In the two-thousand-year treasury of spiritual literature, we find two main streams that point us to different yet complementary ways of knowing and loving God. The first is cataphatic or the way of affirmation of what we can see and know of God through our senses and reason, aided by faith. This is the via positiva represented by a saint like Francis of Assisi, who celebrates the Creator in every manifestation of creation. So familiar is Francis with the sun and the stars, with the wind and the water, that he calls them his brother and his sister.

The second way is apophatic or the way of unknowing. It reminds us that however much we know about God, who God is in his essence still remains incomprehensible to us. This is the via negativa, which appreciates the attributes of God while not identifying God with any of them.  A saint like John of the Cross prefers this way of being present to the hidden mystery of God. He warns us not to be attached to anything, however beautiful it may be, because compared to the Infinite Beauty of God it will always be wanting.

The unknowable depth of God’s essential being accounts for our endless desire for unity with him in what the anonymous fourteenth-century English mystic calls the “cloud of unknowing.” In the normal course of life, with or without our being aware of it, we veer from one stream to the other. Walking through our favorite park on a sunny afternoon, we might praise God for the beauty of this lovely place where God’s glory dwells. As daylight turns to dusk, we may be at a loss for words to describe the awe we feel for the Creator of such wondrous gifts. Sense perception is powerless to penetrate how all that is came to be. 

The cataphatic stream flows through liturgy, word, and sacrament. Vestments, readings, the elements of bread and wine—everything we see is like a little epiphany unveiling a mystery that simultaneously reveals and conceals itself.  Presence to the created becomes our way of gaining access to the uncreated mystery and majesty of God.

The apophatic stream evokes adoration, reverence, and wonder. Our hands stretch heavenward in a gesture empty of arrogance and open in awe to God’s initiative through gifts of grace beyond our ability to comprehend.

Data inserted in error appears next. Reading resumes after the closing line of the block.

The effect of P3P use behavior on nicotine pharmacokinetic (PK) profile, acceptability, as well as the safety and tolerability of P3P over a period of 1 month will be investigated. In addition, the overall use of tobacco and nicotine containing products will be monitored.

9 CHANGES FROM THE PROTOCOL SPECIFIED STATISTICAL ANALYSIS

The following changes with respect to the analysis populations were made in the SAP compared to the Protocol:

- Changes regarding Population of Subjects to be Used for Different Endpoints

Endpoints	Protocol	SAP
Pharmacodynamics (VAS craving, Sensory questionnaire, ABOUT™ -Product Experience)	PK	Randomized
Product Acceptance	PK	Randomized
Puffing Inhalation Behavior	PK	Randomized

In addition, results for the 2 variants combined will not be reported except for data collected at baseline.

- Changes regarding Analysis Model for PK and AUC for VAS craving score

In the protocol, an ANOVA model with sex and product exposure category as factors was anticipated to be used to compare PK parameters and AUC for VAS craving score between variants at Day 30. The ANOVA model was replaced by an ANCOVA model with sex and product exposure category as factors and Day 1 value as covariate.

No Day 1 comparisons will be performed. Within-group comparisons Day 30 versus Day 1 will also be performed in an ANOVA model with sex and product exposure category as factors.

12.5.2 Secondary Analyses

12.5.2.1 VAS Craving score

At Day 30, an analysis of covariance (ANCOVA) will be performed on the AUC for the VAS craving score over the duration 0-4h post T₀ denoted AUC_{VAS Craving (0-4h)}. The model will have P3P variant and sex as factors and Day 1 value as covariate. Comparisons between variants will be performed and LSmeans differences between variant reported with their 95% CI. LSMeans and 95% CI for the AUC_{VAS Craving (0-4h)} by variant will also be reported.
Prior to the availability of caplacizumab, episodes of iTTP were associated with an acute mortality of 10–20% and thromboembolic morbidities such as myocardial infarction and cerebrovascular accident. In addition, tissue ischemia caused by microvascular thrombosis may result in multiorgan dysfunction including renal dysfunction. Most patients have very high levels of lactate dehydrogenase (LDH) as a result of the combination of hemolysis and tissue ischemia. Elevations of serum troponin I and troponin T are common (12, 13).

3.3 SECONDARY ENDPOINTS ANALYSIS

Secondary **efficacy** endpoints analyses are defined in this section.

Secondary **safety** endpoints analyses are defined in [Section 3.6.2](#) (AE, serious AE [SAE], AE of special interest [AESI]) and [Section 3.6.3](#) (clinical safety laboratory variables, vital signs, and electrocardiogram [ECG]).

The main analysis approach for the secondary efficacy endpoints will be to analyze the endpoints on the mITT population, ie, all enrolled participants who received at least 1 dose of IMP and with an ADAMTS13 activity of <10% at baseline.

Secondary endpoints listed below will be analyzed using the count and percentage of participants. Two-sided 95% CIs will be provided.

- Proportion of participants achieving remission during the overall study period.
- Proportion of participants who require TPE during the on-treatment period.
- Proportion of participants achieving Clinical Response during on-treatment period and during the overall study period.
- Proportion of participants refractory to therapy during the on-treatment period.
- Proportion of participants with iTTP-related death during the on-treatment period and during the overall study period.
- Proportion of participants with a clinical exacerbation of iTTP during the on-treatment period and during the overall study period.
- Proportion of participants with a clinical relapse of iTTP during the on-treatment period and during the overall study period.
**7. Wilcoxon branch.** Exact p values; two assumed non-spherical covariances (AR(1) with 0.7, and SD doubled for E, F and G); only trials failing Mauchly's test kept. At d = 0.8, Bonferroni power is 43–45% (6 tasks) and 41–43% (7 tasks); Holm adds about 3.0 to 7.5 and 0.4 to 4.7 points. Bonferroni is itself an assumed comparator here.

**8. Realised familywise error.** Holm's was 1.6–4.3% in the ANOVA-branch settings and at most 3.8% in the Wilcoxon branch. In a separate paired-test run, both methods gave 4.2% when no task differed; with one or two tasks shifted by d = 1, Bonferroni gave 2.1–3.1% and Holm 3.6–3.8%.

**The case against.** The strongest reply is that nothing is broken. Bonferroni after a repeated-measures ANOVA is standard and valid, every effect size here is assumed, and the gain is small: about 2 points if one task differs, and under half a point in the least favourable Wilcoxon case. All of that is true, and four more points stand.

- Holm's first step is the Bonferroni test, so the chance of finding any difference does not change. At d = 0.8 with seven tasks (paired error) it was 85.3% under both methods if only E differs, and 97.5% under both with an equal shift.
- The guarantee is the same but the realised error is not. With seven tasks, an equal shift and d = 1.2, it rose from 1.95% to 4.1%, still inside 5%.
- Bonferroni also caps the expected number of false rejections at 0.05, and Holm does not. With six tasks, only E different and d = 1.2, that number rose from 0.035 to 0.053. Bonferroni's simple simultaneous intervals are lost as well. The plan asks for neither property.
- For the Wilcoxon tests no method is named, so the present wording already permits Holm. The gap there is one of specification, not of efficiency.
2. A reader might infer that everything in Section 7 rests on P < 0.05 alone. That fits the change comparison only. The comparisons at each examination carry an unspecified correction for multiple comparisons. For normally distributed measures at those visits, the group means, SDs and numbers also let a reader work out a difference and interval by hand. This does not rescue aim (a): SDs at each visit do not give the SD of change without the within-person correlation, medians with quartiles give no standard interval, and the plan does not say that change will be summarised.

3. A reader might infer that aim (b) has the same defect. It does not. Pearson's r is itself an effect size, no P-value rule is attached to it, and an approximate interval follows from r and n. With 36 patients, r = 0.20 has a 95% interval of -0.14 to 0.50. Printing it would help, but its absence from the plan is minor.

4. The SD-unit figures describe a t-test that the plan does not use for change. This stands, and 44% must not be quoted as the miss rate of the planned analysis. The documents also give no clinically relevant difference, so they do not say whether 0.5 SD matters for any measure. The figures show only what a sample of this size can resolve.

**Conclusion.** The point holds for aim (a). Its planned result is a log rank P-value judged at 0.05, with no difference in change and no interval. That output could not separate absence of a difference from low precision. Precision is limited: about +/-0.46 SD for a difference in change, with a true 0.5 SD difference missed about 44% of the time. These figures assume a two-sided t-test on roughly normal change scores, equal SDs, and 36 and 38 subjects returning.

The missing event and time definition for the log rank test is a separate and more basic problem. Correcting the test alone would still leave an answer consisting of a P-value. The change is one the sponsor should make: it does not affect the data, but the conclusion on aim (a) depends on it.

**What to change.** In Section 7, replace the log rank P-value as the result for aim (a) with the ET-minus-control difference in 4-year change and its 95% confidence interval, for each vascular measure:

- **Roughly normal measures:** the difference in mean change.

If the cataphatic way calls attention to the Divine Presence embracing people, events, and things, then the apophatic way leads us to higher realms of wonder and wordless worship. Both streams grant us a clearer sense of the living God. Thought knocks on the mystery’s door, but only love enters. As St. John of the Cross reminds us, the two wings of truth are reason and faith, which is the only proximate means to union with God.

Mature discipleship, fed by these two streams of knowing and of knowing in unknowing, invites us to free ourselves from countless distractions. It readies us at one and the same time for cataphatic encounters with God in the world and for apophatic upsweeps of love that are not of this world.

While our senses offer us hints of the Infinite, we realize we must go beyond them if we want to come to a realm of knowing and loving God for God’s own sake.

This love is not a product of sensual data or mere reasoning processes; it leads us, by God’s freely given grace, to the gift of understanding while accepting in humility what we will never comprehend fully. God is and remains a mystery to us.

True discipleship leaves behind the foothills of lower reason to scale the heights of love and faith beyond where human understanding alone can take us. Awe purifies our heart of arrogant, egocentric modes of mastery. The higher we climb in the darkness of not knowing toward the “holy place” (Ps 24:3) of God, the fewer words we find to describe our experience.

God becomes like us in his Son Jesus Christ, who was fully human without loss of his essential incomprehensibility as fully divine. Christ is both cataphatic (human) and apophatic (divine). He is Emmanuel, God-with-us, and the hidden God, who makes darkness his secret place (Ps 32:7).

God is both transcendent and immanent, beyond anything we can imagine and yet our blessed companion: the Word made flesh, who dwells among us.

God does not want to be seen as a distant, uncaring, impersonal force, but as a friend and healer, who makes of our body a “temple” (1 Cor 6:19) but whose mystery will always elude us: “For who has known the mind of the Lord so as to instruct him? But we have the mind of Christ (1 Cor 2:16).